Michael Lewis’ Moneyball tells the story of a superior athlete doomed by lacking confidence, and Syracuse men’s basketball forward Benny Williams is suffering through a similar problem. Billy Beane, a former top baseball prospect turned Oakland Athletics executive, was that chronicled superior athlete back in the mid-1980s. Beane’s lacking skills as a player in the minors and brief Major League career are well-known, but the descriptions of his mental struggles are revealing. When Beane interacted with fellow minor league teammate and future MLB All-Star Lenny Dykstra, he saw someone in a far different mental space.
“Mentally, Lenny was superior…[he] didn’t let his mind screw him up…He had no concept of failure…And I [Beane] was the opposite.” (Moneyball, p. 35)
Dykstra accelerated through the minors and played 12 Major League seasons. Beane became a player who feared failure, lacked trust in his abilities, and thought of the batter’s box as “a cage designed to crush his spirit” (Moneyball, p. 39). Failure trapped Beane in a mental prison. Though it’s hard to tell without knowing Williams, it appears he’s going through the same thing.
At this point, the star-crossed Williams probably doesn’t know what to do. The prized Class of 2021 recruit is nearly two years into his SU career and probably has less than he expected to show for it. These days, it looks like Williams is waiting his turn on a team that feels like it’s leaving him behind.
We’re 20 games into ‘Cuse men’s hoops’ season, and Williams is a second-year starter – but an increasingly unhappy one. His up-and-down season reached a nadir in yesterday’s 80-63 victory over Georgia Tech that saw him miss three shots, leave with 12:53 remaining in the first half, and never return. Williams then watched from the bench as his replacement (freshman forward Maliq Brown) set a new career-high with 18 points in 32 minutes.
Despite his best efforts, Williams has now been uprooted from his role at forward by two freshmen who each play parts of his game better than he can. Chris Bell hasn’t had an outstanding first year, but strong play in January and a velvet-slick shooting stroke keep him in the lineup. In the meantime, Brown has emerged as a dynamic rebounder and steady presence in the paint. Williams cannot provide the offense Bell does, nor does he rebound as well as Brown. Benny’s minutes have crept downward as a result.
In a way, Jim Boeheim is right. It’s time for Williams to sit, but not because of his statistics or how well he’s following directions. Williams shouldn’t start because it’s the right thing to do for all parties. It’s simply not fair to Williams to keep thrusting him out onto the floor to fail, only to complain about him afterward, especially not on a team now enduring tournament whispers and the added scrutiny.
The statistical argument to hold Williams off the court is straightforward. SU has played 20 of its 31 regular season games and completed 64 percent of its schedule. Williams has started every one of those games, non-conference and all, to figure things out, and he still hasn’t. Athletes in other sports don’t get the chance to scuffle for 64 percent of their schedules. If a baseball player hits under .200 and languishes on defense for 103 games, they’re either released or sent down to the minors. If a smaller-sample NFL player made the same type of mistakes and resisted instruction for 11 games of their 17-game season, they too would be relegated to the bench. Williams’ talent isn’t the problem. His troubles are owed to stubbornness, a naturally bad fit, or some combination of mental factors.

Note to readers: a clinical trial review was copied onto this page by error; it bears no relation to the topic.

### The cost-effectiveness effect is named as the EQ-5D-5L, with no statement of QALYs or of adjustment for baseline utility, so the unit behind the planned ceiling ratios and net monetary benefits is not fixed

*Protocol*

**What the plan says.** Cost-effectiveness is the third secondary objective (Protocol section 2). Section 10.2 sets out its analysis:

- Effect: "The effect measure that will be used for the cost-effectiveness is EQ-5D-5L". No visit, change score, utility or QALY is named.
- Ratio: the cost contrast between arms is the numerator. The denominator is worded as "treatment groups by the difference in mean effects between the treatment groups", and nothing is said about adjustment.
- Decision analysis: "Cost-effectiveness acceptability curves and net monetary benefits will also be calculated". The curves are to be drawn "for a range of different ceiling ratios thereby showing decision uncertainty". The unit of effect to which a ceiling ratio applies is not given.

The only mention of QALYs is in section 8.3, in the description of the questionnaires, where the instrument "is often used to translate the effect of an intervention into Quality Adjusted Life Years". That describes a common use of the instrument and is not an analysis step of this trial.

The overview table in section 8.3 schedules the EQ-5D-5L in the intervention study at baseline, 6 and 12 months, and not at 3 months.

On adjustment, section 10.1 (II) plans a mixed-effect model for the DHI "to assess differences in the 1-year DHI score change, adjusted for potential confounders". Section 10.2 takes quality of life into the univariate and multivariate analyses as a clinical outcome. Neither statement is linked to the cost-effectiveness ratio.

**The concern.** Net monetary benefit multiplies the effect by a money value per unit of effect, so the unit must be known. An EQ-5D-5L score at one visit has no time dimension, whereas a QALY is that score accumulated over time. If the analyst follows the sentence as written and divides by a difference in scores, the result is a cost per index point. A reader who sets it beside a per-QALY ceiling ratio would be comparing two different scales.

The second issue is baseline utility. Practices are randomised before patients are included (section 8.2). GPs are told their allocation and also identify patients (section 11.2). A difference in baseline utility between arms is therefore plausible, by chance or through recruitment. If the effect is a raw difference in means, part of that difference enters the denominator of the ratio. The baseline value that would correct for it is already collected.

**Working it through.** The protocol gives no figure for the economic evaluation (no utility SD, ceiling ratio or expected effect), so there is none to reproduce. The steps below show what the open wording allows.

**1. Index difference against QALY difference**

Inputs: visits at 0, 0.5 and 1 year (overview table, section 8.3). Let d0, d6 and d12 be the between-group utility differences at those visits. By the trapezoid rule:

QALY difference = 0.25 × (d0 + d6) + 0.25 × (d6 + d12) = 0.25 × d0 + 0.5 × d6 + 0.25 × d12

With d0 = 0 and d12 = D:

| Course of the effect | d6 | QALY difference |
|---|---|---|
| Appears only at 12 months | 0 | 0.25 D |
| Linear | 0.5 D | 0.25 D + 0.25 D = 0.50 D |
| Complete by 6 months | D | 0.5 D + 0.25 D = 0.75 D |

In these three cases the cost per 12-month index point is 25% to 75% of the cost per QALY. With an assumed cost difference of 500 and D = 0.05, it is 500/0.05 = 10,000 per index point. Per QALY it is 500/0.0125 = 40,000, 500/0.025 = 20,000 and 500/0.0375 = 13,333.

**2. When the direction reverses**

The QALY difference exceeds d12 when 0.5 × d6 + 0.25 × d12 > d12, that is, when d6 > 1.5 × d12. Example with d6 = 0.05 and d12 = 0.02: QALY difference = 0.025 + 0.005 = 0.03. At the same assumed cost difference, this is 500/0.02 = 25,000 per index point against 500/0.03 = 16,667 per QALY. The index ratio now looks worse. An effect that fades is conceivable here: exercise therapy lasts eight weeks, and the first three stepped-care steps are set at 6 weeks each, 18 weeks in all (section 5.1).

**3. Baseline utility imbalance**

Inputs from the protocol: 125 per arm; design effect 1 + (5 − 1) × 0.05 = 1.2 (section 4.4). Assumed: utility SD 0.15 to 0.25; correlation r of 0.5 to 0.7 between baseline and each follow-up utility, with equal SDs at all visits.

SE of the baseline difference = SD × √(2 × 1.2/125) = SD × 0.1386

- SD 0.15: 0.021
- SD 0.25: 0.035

Then again, it’s impossible for Williams to succeed when he can’t please Boeheim. At first, Boeheim wanted Williams to be an offensive weapon “we need.” Williams then committed the cardinal sin of taking too many shots, and Boeheim publicly griped that he wanted Williams to focus on rebounding. After hauling down three boards in eight minutes yesterday, Williams got benched anyway. It’s one thing to sit Williams if he wasn’t trying, but he’s playing hard and is, according to Boeheim, the team’s best player in practice. If that’s the case, Benny doesn’t deserve to have his confidence shattered every game by an arbitrary hook. It would be less embarrassing for everyone involved to take pressure off Williams’ plate, bring him into games with the second rotation, and stop making him try to futilely scrap for 10 minutes a night.
Williams still has his starting spot, but the damage has been done. He plays like he’s desperately low on confidence, and that manifests itself in aggression toward opponents or even his own jersey. Williams’ tale and Beane’s story from Moneyball are alike in that sense. Both players have had their confidence diminished as their careers have gone on and suffered in the field of play. Beane couldn’t salvage his career even after changes of scenery, but the transfer portal affords Williams that opportunity. Though it isn’t heavily rumored that Williams will leave, it’s hard to believe he isn’t a likely transfer candidate. After watching what he goes through, you shouldn’t blame him if he departs.